There is no beginning, no end. As the audience enter, the
actors are already on stage and it’s up to us to work out
where we are. Plunged into the middle of things we immediately
identify with the unsure, awkward Amy, who is stuck in the middle
of an emotional tug-of-war between her mother and her boyfriend. From their first meeting, it is clear that Amy’s devotion
to the conniving, selfish Dominic will compromise her
relationship with her mother. Amy’s unshakeable view that
‘love conquers all’ is a glossing-over of the less
acceptable truth: that in a choice between love for her ageing,
lonely mother and her boyfriend, her boyfriend wins. The three generations, Amy, her mother and her grandmother,
are each fighting their own personal battles: unexpected
pregnancy, unfaithful husbands, impending death. The brilliant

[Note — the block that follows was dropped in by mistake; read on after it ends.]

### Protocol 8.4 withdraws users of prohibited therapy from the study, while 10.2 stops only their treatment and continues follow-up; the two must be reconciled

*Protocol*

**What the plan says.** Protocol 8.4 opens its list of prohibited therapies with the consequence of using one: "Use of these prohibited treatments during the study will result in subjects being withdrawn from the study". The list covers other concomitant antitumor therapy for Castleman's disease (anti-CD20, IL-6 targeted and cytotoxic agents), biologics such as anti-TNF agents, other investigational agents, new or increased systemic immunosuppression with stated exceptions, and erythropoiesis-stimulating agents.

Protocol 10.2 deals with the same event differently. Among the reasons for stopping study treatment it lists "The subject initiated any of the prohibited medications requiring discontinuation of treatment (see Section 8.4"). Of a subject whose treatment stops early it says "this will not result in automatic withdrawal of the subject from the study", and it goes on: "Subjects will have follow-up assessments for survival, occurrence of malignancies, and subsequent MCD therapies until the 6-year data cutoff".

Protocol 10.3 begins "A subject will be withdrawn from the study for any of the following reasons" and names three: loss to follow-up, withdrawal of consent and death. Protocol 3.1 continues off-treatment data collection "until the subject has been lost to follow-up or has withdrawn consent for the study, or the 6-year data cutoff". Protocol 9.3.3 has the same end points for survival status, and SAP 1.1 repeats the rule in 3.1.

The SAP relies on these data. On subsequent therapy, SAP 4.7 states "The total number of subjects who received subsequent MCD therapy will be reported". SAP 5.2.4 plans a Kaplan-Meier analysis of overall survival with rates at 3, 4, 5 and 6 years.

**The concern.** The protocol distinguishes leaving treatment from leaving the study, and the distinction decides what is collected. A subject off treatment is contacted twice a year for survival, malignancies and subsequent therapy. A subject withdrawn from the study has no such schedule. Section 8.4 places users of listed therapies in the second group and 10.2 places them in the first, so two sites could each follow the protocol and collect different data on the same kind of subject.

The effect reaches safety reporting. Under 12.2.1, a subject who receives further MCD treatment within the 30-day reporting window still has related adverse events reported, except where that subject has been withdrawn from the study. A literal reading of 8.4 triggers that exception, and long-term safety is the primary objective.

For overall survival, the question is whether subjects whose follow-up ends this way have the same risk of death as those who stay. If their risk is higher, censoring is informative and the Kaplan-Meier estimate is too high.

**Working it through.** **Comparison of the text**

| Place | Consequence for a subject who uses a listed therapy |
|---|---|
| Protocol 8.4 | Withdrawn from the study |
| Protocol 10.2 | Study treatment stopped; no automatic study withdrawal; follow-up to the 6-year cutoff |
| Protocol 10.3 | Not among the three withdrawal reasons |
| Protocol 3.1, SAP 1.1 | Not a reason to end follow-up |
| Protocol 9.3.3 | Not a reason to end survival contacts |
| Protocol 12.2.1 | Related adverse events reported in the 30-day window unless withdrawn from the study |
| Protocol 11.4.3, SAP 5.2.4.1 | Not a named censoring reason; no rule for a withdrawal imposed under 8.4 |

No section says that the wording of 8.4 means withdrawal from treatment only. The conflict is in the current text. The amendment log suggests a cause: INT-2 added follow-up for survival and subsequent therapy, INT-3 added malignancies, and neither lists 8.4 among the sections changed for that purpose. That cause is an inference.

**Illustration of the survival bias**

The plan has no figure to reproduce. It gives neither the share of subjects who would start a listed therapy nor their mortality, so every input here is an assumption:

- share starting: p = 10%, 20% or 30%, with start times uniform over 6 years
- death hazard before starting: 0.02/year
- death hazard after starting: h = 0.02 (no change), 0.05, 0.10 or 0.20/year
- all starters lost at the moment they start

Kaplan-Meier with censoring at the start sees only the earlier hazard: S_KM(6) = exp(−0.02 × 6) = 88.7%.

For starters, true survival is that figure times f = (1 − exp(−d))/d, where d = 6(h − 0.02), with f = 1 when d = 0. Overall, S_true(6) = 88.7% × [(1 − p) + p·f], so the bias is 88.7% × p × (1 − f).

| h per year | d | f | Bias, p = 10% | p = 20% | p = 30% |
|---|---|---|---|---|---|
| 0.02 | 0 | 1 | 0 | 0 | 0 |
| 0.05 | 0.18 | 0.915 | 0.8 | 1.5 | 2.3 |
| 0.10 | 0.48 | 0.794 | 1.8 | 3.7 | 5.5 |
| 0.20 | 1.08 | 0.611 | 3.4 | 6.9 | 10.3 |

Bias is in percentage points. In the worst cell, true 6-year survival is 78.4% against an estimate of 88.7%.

symmetry of Hare’s play thwarts the traditional order of
nature as deftly as the play thwarts conventions of theatre. What begins as an interesting parallel between mother and
partner and daughter and boyfriend becomes a parallel pattern of
frustration, as it becomes apparent neither can work. The
once-sparky grandmother drifts into senility to be cared for like
a child, and Amy’s death makes concrete the pitiful plight
of the mother, whose vitality fades with her failing stage
career. The comedy of the opening scene is deceptive in light of the
sadness that follows. As the laughs fade into silence, we find
ourselves drawn, unprepared, into tragedy. The cast handle this
metamorphosis excellently. While the opening act is well played,
driven forward by the exceptional comic talent of Laura Mazzola
as the mother, the true acting capabilities of the cast seem to
grow with the increasing sadness of the play. The interaction between the characters, and the theatricality
of their personalities is flawless. In a play so conscious of its
own artistry, the production succeeds superbly in both
naturalness and melodrama, claustrophobia and loneliness. A
first-rate show.ARCHIVE: 6th week TT 2004